Defying the White House is the Proper Thing to Do


The mutual recriminations between US and Israeli officials following John Kerry’s controversial ceasefire proposal have produced more heat than light. The State Department claims that Kerry’s proposal was a mere draft that did not reflect the position of the US government. Israeli ministers, speaking on condition of anonymity, strongly dispute that version. US spokespeople have also expressed dismay at the harsh criticism of Kerry by Israeli journalists and politicians.

President Barack Obama and Israeli PM Benjamin Netanyahu, March 2013 ( AFP )

President Barack Obama and Israeli PM Benjamin Netanyahu, March 2013 – Photo: AFP

The Obama Administration had good reasons to be surprised by the reaction of Israel’s media to Kerry’s ceasefire proposal: the wall-to-wall condemnation of Kerry was indeed unprecedented. David Horowitz, the soft-spoken editor of the moderate Times of Israel, accused Kerry of “betrayal.” Barak Ravid, the diplomatic correspondent of the ultra-liberal Haaretz wrote that Kerry’s proposal contained “everything Hamas could have hoped for” and that “the American secretary of state will be one of those responsible for every additional drop of blood that is spilled.” Ari Shavit, also from Haaretz, added that “The Obama administration proved once again that it is the best friend of its enemies, and the biggest enemy of its friends.” John Kerry might not have been able to bridge the gap between Israel and the Palestinian Authority during his nine-month shuttle diplomacy, but he did manage to make Israeli conservatives and liberals agree on one thing.

Kerry has inadvertently created a common ground among rivals not only within Israel but also without: Israel, the Palestinian Authority, Egypt and Jordan all agree that Kerry has ruined the chances of a ceasefire between Israel and Hamas. Collaborating with Turkey and Qatar to reach a ceasefire was tantamount to calling the neighborhood’s pyromaniac instead of the fire department to extinguish the fire. Qatar bankrolls Hamas and Turkey advocates on its behalf. In Paris this past Saturday, Kerry was all smiles with Turkish foreign minister Ahmet Davutoglu whose boss, Recep Erdogan, recently accused Israel of genocide and compared Netanyahu to Hitler. Kerry was also at ease with Qatari foreign minister Khalid al-Attiyah, who did not deny Shimon Peres’ open accusation that Qatar finances the tunnels and the rockets that Hamas uses to kill Israelis.

Hamas leader Khaled Mashal declared from Doha that John Kerry had asked Davutoglu and al-Attiyah to push for a ceasefire two days after the beginning of Operation Protective Edge, even though Kerry was aware of Egypt’s efforts to rein in Hamas. The day after Kerry’s photo ops with Davutoglu and al-Attiyah in Paris, President Obama called Prime Minister Netanyahu to ask for an unconditional ceasefire. The meaning of an unconditional ceasefire is that Israel would have had to lay down arms while leaving dozens of tunnels intact and thousands of rockets in Hamas’ possession.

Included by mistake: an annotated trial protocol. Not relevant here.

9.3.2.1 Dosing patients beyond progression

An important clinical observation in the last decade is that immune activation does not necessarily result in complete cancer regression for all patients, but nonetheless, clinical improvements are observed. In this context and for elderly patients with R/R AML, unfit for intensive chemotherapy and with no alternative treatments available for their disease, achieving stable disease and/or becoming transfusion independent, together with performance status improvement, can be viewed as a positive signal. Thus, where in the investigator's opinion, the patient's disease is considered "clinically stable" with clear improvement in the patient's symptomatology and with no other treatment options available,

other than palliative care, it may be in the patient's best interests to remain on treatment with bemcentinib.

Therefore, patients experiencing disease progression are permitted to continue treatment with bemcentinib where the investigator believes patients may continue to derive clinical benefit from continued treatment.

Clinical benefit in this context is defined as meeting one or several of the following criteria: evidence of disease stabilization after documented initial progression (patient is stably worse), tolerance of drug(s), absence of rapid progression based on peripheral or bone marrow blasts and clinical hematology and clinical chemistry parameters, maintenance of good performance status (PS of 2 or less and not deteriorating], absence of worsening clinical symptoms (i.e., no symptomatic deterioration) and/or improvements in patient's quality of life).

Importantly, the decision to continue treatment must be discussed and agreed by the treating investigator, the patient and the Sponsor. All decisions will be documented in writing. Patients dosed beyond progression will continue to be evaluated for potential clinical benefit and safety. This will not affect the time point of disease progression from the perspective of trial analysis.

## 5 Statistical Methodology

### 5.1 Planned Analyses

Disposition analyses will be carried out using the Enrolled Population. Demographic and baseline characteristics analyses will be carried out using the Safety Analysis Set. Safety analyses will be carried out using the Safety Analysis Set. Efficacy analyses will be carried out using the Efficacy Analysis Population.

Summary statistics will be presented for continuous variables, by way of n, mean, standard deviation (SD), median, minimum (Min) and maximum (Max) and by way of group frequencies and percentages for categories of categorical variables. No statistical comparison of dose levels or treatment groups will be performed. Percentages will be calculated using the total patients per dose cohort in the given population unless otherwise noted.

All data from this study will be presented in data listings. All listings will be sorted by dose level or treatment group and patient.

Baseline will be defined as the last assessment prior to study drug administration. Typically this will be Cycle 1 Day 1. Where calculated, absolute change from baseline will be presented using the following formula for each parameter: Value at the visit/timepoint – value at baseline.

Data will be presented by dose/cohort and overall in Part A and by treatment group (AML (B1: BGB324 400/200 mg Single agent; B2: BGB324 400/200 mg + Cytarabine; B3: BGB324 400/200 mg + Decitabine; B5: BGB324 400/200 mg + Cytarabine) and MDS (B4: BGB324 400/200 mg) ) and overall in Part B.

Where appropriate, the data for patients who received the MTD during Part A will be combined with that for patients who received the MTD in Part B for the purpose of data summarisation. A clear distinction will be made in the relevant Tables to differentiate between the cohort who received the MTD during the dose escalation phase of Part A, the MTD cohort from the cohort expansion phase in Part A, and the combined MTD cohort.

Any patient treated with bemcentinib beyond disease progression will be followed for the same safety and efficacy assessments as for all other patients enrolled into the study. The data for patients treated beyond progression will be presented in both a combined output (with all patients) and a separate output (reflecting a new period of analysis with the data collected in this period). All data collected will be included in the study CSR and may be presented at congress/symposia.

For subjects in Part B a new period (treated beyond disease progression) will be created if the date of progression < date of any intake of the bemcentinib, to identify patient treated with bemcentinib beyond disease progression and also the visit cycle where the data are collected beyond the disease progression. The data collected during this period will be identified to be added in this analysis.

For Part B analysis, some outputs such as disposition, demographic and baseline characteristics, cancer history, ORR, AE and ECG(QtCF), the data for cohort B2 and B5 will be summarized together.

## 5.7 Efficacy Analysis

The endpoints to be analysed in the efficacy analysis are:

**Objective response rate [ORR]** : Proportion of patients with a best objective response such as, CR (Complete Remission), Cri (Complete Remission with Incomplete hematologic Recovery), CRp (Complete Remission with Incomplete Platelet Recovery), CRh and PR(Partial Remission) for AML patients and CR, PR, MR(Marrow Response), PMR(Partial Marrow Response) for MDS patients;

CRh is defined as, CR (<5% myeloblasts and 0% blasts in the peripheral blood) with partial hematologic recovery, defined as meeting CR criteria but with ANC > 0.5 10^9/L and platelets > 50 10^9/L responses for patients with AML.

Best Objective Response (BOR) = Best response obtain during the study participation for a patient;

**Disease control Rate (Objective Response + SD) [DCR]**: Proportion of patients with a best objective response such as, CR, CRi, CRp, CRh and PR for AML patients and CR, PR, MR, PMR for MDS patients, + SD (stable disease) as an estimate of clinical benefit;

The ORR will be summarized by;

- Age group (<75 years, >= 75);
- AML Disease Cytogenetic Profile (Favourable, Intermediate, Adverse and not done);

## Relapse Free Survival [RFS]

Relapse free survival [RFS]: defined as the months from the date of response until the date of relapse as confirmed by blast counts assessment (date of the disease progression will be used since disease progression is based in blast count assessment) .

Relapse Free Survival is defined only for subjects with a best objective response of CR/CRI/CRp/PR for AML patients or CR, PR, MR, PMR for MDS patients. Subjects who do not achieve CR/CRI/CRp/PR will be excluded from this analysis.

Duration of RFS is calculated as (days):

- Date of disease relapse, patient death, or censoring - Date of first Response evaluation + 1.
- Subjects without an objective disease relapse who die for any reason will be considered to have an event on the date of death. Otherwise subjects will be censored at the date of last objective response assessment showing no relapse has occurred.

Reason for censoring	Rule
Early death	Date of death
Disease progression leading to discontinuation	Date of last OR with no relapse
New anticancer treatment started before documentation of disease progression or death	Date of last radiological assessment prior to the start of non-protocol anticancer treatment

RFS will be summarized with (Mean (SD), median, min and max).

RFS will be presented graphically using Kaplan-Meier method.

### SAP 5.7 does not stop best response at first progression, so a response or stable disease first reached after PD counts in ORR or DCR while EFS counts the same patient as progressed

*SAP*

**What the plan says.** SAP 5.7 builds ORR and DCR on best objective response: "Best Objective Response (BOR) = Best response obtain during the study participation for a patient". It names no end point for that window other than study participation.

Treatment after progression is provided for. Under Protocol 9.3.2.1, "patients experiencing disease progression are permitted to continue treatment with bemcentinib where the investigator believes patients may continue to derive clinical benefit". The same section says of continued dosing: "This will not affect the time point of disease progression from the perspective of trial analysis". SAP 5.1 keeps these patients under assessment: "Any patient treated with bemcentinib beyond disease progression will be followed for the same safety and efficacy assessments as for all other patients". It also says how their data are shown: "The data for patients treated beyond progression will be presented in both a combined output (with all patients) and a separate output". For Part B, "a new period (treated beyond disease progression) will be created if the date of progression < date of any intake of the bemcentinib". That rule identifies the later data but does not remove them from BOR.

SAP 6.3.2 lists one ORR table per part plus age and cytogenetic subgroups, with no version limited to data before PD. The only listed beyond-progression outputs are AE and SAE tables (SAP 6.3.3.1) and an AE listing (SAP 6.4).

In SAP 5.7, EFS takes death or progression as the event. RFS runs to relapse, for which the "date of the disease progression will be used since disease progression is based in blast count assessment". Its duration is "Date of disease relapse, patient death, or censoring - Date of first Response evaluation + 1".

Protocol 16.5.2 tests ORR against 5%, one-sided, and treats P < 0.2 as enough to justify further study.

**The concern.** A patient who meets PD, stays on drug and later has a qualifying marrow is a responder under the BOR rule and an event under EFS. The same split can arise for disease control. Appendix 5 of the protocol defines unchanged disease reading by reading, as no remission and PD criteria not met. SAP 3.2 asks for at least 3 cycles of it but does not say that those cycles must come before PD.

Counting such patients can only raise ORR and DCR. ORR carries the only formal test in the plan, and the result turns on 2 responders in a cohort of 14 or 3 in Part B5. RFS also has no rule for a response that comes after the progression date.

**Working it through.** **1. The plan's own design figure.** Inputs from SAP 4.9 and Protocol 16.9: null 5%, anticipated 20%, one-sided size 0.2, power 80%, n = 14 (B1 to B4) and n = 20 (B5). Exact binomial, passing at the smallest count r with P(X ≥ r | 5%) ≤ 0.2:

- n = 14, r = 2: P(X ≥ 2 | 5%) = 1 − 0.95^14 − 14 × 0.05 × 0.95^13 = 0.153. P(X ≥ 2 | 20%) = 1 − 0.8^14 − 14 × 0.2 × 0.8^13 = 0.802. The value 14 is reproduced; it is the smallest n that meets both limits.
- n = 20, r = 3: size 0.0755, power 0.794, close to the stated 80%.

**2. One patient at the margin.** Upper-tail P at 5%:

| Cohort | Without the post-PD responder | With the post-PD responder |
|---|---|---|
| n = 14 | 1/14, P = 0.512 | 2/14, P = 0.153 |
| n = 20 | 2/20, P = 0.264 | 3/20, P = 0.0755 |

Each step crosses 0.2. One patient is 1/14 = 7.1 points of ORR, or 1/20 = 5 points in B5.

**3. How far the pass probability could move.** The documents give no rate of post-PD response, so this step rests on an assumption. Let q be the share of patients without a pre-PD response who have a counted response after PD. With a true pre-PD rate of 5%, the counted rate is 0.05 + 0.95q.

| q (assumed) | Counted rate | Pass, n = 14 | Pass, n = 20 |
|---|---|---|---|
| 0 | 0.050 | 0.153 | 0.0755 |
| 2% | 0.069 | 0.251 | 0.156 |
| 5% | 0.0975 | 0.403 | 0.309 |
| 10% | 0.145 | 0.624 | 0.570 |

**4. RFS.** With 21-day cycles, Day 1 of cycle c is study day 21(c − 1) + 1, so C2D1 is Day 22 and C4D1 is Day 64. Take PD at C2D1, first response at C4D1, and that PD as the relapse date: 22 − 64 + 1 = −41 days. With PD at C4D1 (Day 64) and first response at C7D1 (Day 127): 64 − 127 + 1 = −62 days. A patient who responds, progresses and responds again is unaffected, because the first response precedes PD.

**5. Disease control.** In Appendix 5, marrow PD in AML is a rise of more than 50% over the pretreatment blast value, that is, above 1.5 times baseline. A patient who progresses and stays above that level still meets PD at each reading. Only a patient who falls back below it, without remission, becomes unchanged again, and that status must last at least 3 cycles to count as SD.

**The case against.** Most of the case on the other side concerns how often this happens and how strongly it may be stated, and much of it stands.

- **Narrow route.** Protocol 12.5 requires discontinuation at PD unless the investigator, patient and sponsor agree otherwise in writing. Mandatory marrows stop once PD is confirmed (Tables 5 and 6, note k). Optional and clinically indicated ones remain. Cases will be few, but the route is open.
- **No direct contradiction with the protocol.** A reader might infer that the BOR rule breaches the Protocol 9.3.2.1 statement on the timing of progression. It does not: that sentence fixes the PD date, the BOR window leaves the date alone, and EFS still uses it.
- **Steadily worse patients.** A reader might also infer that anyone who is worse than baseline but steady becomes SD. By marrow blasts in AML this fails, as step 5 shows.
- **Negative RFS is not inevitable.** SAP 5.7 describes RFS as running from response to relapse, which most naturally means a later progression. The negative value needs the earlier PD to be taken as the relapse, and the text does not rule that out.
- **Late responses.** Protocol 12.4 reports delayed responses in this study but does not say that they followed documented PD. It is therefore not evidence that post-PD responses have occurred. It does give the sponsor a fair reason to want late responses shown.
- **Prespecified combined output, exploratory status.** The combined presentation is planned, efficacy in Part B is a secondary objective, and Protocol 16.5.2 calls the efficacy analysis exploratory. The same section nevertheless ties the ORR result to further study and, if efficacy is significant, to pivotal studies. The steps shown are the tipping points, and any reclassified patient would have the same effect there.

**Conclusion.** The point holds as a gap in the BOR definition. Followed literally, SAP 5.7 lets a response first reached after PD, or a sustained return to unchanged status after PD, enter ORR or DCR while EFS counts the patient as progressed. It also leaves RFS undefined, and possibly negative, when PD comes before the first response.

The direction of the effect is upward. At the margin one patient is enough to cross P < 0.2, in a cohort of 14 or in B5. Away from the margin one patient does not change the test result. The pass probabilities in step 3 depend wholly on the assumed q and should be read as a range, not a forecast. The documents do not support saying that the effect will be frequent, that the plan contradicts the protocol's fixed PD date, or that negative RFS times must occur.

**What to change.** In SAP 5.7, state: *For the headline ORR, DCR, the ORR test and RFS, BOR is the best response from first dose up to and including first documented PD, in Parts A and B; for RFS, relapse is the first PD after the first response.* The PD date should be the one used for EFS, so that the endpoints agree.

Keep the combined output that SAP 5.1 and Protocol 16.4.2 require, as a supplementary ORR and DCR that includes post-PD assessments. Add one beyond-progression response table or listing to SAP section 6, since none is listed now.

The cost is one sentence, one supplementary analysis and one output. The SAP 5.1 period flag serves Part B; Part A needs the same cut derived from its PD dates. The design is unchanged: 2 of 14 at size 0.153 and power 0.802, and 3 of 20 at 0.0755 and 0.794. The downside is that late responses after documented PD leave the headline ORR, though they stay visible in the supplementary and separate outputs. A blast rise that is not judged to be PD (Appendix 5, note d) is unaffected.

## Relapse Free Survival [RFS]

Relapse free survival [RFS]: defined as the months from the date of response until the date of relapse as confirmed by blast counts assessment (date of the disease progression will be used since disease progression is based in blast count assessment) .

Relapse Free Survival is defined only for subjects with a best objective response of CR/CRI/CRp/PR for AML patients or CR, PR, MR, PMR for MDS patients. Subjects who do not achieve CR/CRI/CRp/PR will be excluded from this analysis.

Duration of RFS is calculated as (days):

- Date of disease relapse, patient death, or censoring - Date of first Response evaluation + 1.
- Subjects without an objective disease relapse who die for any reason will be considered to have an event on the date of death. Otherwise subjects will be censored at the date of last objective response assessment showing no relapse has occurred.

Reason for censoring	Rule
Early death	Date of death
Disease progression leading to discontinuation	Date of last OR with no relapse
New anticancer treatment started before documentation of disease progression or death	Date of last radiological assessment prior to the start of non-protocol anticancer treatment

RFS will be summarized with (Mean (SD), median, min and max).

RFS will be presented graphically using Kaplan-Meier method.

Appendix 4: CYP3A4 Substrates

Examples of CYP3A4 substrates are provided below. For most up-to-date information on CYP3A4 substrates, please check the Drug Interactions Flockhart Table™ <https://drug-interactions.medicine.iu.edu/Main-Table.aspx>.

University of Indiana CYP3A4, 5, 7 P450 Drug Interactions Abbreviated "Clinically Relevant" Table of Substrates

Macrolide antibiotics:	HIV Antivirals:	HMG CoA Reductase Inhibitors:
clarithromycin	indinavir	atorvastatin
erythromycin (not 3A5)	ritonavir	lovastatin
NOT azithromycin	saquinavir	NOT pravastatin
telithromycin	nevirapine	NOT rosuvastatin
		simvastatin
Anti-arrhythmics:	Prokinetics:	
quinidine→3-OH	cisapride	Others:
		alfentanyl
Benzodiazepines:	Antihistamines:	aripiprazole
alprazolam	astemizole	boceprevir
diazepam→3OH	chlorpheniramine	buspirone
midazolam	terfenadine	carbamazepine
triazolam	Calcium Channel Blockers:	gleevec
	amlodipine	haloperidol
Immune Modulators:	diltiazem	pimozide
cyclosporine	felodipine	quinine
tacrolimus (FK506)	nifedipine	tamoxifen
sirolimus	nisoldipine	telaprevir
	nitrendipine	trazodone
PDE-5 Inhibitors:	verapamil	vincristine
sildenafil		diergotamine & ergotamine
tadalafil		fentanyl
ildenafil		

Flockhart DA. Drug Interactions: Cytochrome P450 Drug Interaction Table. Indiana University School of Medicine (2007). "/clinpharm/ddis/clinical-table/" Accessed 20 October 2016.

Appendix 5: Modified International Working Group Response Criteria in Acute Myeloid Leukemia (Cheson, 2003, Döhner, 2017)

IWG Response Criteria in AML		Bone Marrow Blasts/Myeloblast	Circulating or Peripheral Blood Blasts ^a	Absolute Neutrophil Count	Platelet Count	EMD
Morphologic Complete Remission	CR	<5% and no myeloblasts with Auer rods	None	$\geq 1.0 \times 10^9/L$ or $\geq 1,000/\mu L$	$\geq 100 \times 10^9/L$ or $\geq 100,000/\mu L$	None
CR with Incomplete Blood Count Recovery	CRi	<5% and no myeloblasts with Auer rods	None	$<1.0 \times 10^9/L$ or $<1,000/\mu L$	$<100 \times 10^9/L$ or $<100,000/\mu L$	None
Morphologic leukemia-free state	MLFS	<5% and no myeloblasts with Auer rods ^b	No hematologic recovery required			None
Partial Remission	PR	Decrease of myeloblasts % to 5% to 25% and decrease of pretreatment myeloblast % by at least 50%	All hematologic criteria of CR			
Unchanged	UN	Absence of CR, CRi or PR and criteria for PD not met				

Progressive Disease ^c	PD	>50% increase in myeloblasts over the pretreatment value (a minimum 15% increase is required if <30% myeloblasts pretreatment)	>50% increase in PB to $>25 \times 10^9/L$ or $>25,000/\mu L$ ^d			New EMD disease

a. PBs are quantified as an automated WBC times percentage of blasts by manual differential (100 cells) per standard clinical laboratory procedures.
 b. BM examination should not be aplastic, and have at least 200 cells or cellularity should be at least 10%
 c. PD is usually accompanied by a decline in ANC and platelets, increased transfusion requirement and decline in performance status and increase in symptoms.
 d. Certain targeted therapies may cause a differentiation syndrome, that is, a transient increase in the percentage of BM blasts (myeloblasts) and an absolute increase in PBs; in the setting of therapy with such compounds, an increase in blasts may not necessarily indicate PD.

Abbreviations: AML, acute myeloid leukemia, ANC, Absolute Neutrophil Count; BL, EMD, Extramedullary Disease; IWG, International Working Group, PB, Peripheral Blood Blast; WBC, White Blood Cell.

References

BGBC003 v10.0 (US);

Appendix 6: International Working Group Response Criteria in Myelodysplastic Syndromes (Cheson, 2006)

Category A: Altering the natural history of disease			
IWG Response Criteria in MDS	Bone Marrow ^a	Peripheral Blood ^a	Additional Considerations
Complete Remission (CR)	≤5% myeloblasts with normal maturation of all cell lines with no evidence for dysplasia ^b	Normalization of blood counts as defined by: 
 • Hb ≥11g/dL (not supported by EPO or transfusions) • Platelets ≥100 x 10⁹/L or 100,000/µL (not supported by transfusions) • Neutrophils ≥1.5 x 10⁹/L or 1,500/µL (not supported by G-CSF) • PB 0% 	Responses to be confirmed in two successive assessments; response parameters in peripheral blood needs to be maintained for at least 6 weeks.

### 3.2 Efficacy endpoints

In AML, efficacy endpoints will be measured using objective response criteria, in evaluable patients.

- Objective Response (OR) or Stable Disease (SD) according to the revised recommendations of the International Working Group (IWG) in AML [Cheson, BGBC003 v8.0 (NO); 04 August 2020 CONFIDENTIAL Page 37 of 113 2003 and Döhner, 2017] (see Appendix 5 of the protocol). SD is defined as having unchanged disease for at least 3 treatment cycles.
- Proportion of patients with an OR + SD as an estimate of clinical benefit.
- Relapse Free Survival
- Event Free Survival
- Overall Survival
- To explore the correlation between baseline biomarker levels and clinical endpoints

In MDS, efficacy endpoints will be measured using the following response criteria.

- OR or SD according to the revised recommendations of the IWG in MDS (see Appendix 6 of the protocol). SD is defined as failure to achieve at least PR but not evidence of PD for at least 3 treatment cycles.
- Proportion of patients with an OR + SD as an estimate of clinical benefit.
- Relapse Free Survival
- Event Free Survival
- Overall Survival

What caused the Obama Administration to sideline its allies and woo its adversaries? That question boggles the mind of Middle East experts.

For Qatar, the military coup against Mohamed Morsi was a serious drawback. Egyptian President Abdel Fattah el-Sissi is openly fighting the Muslim Brotherhood and its international backers –first and foremost Qatar and Turkey. By contrast, during Operation Pillar of Defense in November 2012, Egypt was still ruled by the Muslim Brotherhood. At the time, involving the “Islamic triangle” of Egypt, Turkey and Qatar to reach a ceasefire was inevitable. Today, there are two opposing camps and the United States had a choice. The one it made defies logic.

Or does it? Operation Protective Edge was launched at a critical time for US interests in the Middle East. On July 14, the US signed an $11 billion military deal with Qatar. On July 18, President Obama decided to extend the Iran nuclear negotiations for four months. Connect the dots between those sequential events and you start understanding what Obama is up to. His administration is protecting Hamas because not doing so might jeopardize a huge military deal. As for Iran, America needs the conflict in Gaza to end as soon as possible in order for negotiations to resume. US negotiators have tried to compartmentalize regional issues involving Iran during the nuclear talks, by avoiding topics such as Iran’s missile development, its links to terrorist groups, and its human rights abuses. Obama’s logic is that doing so will enhance the prospects of reaching a deal. The longer the Gaza conflict continues, the harder it will be for the US to separate negotiations with Iran from other issues.

Israel should resist Obama’s pressure for an unconditional ceasefire, not only because such a ceasefire would keep Israelis at the mercy of Hamas’ rockets and tunnels, but also because the Obama Administration has proven beyond doubt that, in the Middle East at least, defying America is better rewarded than acquiescing to its demands.



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About the Author:


Emmanuel Navon

Emmanuel Navon chairs the Political Science and Communication Department at the Jerusalem Orthodox College and teaches International Relations at Tel-Aviv University and the Herzliya Interdisciplinary Center. He is a Senior Fellow at the Kohelet Policy Forum.